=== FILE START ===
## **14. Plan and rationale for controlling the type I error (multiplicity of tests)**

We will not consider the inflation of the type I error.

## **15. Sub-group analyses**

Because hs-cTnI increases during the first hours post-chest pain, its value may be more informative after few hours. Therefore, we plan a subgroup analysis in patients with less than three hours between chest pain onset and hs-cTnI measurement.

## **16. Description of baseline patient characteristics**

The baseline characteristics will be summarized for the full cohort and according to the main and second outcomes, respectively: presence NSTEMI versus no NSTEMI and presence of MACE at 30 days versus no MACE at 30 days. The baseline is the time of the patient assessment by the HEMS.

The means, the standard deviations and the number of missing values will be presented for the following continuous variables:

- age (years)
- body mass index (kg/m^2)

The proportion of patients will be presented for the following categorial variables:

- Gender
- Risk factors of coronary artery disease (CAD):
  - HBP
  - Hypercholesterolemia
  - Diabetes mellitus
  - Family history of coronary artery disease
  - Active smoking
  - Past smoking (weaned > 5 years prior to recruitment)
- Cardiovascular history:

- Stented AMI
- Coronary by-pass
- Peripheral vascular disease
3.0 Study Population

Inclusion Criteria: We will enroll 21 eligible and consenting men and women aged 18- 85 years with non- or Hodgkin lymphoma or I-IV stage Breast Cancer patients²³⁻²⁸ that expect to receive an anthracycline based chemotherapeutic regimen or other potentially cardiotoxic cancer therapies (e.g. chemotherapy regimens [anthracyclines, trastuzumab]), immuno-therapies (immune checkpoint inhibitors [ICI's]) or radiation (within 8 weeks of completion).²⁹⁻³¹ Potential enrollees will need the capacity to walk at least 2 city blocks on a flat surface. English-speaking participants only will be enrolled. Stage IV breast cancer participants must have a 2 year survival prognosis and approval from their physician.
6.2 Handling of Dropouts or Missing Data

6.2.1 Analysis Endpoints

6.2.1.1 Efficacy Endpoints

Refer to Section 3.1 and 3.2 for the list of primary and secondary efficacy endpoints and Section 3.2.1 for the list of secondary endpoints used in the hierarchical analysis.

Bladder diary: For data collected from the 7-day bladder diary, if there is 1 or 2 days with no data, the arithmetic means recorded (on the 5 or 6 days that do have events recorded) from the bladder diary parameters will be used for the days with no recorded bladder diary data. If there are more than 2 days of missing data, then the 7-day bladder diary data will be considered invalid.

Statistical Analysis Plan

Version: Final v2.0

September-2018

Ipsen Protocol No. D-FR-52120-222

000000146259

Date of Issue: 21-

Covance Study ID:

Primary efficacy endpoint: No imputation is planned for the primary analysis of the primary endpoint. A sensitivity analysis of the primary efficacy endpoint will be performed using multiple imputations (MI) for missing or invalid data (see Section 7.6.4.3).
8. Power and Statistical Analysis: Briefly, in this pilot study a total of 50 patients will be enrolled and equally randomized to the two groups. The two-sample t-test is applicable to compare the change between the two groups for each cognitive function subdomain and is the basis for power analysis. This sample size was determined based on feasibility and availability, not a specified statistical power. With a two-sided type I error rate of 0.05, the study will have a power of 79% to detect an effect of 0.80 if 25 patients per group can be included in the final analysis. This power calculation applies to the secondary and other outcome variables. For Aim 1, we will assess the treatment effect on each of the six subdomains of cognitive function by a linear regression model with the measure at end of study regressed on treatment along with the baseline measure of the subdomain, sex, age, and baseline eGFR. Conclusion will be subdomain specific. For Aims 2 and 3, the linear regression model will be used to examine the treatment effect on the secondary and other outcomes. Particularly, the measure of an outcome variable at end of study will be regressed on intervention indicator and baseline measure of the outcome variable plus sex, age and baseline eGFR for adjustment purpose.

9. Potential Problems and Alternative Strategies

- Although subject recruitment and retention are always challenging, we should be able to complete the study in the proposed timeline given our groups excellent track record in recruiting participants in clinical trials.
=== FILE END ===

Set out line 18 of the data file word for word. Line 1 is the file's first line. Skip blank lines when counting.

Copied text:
  - Past smoking (weaned > 5 years prior to recruitment)